I won't reproduce the whole argument here, I'll just refer again to my previous blogpost. Suffice it to say, and, again, I'm not an expert in this topic, but I feel the anti-trust arguments against Google are pretty thin.

To give computers the rights intended for humans is to elevate our machines above ourselves. ...
And that’s where theory hits reality. Consider that Google has attracted attention from both antitrust and consumer protection officials after accusations that it has used its dominance in search to hinder competitors and in some instances has not made clear the line between advertisement and results. Consider that the “decisions” made by Facebook’s computers may involve widely sharing your private information; or that the recommendations made by online markets like Amazon could one day serve as a means for disadvantaging competing publishers. Ordinarily, such practices could violate laws meant to protect consumers. But if we call computerized decisions “speech,” the judiciary must consider these laws as potential censorship, making the First Amendment, for these companies, a formidable anti-regulatory tool.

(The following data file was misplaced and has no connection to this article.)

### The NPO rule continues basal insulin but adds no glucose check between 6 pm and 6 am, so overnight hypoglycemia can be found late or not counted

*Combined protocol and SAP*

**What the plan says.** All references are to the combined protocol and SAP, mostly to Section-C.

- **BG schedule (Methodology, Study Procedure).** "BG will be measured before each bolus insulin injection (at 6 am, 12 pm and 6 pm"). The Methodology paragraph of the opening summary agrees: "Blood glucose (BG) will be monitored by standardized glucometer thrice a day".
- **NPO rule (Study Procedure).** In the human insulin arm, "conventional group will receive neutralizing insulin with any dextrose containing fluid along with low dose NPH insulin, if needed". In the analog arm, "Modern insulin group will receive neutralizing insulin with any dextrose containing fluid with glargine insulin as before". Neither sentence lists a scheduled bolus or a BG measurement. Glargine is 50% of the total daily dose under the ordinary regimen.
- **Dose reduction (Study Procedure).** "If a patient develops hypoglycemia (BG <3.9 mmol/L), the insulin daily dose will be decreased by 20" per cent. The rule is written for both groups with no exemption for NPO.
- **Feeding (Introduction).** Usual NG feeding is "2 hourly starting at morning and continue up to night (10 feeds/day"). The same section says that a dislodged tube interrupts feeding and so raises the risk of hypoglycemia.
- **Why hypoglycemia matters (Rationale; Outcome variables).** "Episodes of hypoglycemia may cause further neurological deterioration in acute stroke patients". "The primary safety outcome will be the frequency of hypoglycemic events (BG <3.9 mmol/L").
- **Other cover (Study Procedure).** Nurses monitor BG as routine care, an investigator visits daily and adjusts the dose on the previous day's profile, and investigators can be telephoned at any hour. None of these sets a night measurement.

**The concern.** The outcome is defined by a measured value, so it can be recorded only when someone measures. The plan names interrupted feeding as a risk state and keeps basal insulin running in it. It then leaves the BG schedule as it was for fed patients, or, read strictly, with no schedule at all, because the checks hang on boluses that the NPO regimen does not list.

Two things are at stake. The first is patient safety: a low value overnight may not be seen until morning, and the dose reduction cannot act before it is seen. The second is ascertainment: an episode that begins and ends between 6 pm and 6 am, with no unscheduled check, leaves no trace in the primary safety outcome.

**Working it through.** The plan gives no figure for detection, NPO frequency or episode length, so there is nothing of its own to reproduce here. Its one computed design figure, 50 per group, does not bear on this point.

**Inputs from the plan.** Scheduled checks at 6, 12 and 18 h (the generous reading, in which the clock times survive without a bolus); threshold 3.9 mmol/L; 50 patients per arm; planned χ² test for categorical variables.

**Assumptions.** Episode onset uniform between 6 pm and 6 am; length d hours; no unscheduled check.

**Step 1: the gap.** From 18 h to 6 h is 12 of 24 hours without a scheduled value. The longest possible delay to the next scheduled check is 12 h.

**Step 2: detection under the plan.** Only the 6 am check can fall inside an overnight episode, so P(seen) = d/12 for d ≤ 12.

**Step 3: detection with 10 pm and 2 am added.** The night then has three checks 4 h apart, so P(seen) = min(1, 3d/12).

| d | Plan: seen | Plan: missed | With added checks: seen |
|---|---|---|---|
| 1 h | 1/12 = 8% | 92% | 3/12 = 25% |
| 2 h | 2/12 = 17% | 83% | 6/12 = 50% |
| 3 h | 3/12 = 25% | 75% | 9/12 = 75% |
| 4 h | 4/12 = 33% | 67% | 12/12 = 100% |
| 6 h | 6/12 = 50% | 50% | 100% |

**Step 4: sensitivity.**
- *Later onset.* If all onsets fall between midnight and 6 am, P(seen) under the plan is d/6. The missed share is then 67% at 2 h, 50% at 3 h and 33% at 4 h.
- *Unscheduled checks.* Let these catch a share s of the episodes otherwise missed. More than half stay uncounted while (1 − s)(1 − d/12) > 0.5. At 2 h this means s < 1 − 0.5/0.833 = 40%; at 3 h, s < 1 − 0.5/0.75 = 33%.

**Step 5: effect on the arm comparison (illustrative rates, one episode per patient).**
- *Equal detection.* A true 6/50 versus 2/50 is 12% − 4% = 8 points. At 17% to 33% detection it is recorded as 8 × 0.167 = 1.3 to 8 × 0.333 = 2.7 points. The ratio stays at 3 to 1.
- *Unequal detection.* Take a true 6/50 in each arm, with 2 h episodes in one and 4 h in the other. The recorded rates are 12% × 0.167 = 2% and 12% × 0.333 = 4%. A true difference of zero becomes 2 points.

That top comment is the one that gets me: it's nonsense and it is fear-mongery. As Prof. Wu himself stated many times, a point I agree with, a point that is one of the foundational pillars of my argument, is that the analysis must start with First Amendment considerations, but may well, and probably should, wind up determining that automated speech has less protection than core speech because of the precise reasons that Prof. Wu has cited. No one is saying that automated speech should have the same status as core speech, and absolutely no one is saying that machines should have more rights than humans. All I am saying is that the analysis needs to start at the same place, where Prof. Wu seems to be suggested it can be circumvented altogether.